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New article by Michael Brown on DFG-funded archaeological research in Iraqi Kurdistan at "Rabana-Merquly"



21 July 2022
The mountain fortress of Rabana-Merquly was a major regional centre of the Parthian period (first century BC) in the Zagros Mountains of Iraqi Kurdistan. The iconography of two rock-reliefs that show an unnamed ruler suggests an association with the vassal kingdom of Adiabene. The exceptional preservation of the fortress's stone walls, undamaged by later agriculture in this highland location, provides an almost complete example of a large, fortified site with two main intramural settlements. Through its ability to control the surrounding landscape, Rabana-Merquly highlights the role of client states on the peripheries of the Parthian and Roman Empires and illuminates the practicalities of territorial control by state authorities in hinterland regions.
The new article in Antiquity provides an up-to-date overview of our current understanding of the site. Its possible identification with the 'lost' city of Natounia, previously only known from its rare coinage, is also discussed. Dr Brown was interviewed by several news outlets about the latest research at Rabana-Merquly with coverage including
Die Welt,
Sky News, and the French magazine
Investigations at Rabana-Merquly led by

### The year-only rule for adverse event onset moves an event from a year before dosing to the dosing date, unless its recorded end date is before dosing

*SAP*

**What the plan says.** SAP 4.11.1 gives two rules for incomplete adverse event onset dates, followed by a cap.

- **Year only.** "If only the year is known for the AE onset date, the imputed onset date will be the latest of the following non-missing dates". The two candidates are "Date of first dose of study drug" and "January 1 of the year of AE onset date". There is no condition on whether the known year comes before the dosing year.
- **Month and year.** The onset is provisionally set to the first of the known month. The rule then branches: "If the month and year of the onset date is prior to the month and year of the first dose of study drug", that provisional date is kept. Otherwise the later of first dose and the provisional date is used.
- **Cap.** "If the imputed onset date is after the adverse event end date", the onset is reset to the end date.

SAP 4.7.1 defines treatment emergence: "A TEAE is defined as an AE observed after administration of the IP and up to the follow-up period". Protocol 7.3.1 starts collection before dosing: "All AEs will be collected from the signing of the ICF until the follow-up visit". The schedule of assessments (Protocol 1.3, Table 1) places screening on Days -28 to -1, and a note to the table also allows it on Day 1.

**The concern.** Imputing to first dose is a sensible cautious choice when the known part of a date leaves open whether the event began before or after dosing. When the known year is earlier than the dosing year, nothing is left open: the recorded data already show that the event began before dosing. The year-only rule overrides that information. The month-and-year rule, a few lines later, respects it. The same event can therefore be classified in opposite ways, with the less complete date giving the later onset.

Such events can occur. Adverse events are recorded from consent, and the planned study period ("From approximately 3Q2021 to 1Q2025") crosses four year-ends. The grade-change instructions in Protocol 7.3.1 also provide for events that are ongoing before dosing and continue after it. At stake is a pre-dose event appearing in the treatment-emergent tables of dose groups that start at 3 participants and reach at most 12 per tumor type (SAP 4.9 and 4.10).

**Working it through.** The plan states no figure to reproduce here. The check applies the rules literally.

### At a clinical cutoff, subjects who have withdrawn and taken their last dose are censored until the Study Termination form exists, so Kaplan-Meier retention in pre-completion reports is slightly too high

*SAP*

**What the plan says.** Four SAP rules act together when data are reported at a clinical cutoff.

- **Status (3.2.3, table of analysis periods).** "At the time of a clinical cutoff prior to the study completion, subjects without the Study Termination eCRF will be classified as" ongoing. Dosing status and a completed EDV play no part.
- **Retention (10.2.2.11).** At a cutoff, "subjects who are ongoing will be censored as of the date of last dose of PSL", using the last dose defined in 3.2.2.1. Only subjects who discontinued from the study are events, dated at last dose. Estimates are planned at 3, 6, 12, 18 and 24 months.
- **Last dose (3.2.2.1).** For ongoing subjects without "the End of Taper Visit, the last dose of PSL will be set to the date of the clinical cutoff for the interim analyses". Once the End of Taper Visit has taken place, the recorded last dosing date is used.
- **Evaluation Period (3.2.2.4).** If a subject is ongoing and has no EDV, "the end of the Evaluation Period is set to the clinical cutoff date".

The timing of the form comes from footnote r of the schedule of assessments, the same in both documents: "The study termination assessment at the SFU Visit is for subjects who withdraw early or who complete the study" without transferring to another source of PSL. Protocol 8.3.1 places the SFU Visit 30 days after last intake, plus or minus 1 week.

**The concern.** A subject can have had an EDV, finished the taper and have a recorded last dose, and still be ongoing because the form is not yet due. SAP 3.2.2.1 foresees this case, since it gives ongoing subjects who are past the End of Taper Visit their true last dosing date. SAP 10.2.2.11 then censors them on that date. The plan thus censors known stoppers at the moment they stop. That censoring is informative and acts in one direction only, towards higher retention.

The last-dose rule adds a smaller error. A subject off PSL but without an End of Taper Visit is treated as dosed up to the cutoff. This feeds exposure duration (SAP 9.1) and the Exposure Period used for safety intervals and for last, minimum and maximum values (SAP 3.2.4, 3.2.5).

Dr. Michael Brown are undertaken in close collaboration with members of the Sulaymaniyah Directorate of Antiquities. Ongoing research is supported by the Deutsche Forschungsgemeinschaft (DFG) as part of the project "
Parthische Oberhoheit und lokale Wirkkräfte im zentralen Zagros-Hochland". Studies of the Rabana-Merquly rock-reliefs were undertaken in 2016 as a part of a wider
project supported by the Gerda Henkel Foundation on rock-reliefs in Iraqi Kurdistan. Research at Rabana-Merquly in 2017-18 was funded by a Transcultural Forays Fellowship awarded to Dr. Michael Brown by Heidelberg University’s Centre for Transcultural Studies (Cluster of Excellence "Asia and Europe"). Fieldwork in spring 2019 was funded by grants from the Deutsche Orient-Gesellschaft and the British Institute for the Study of Iraq.
For a German language introduction to the project please visit the
Deutsche Orient-Gesellschaft website. To read more about the discovery, please see the
press release by Heidelberg University.
The original paper is freely available online through OpenAccess:
Brown, M., Raheem, K., & Abdullah, H. (2022). 
Rabana-Merquly: A fortress in the kingdom of Adiabene in the Zagros Mountains. Antiquity, 1-17. doi:10.15184/aqy.2022.74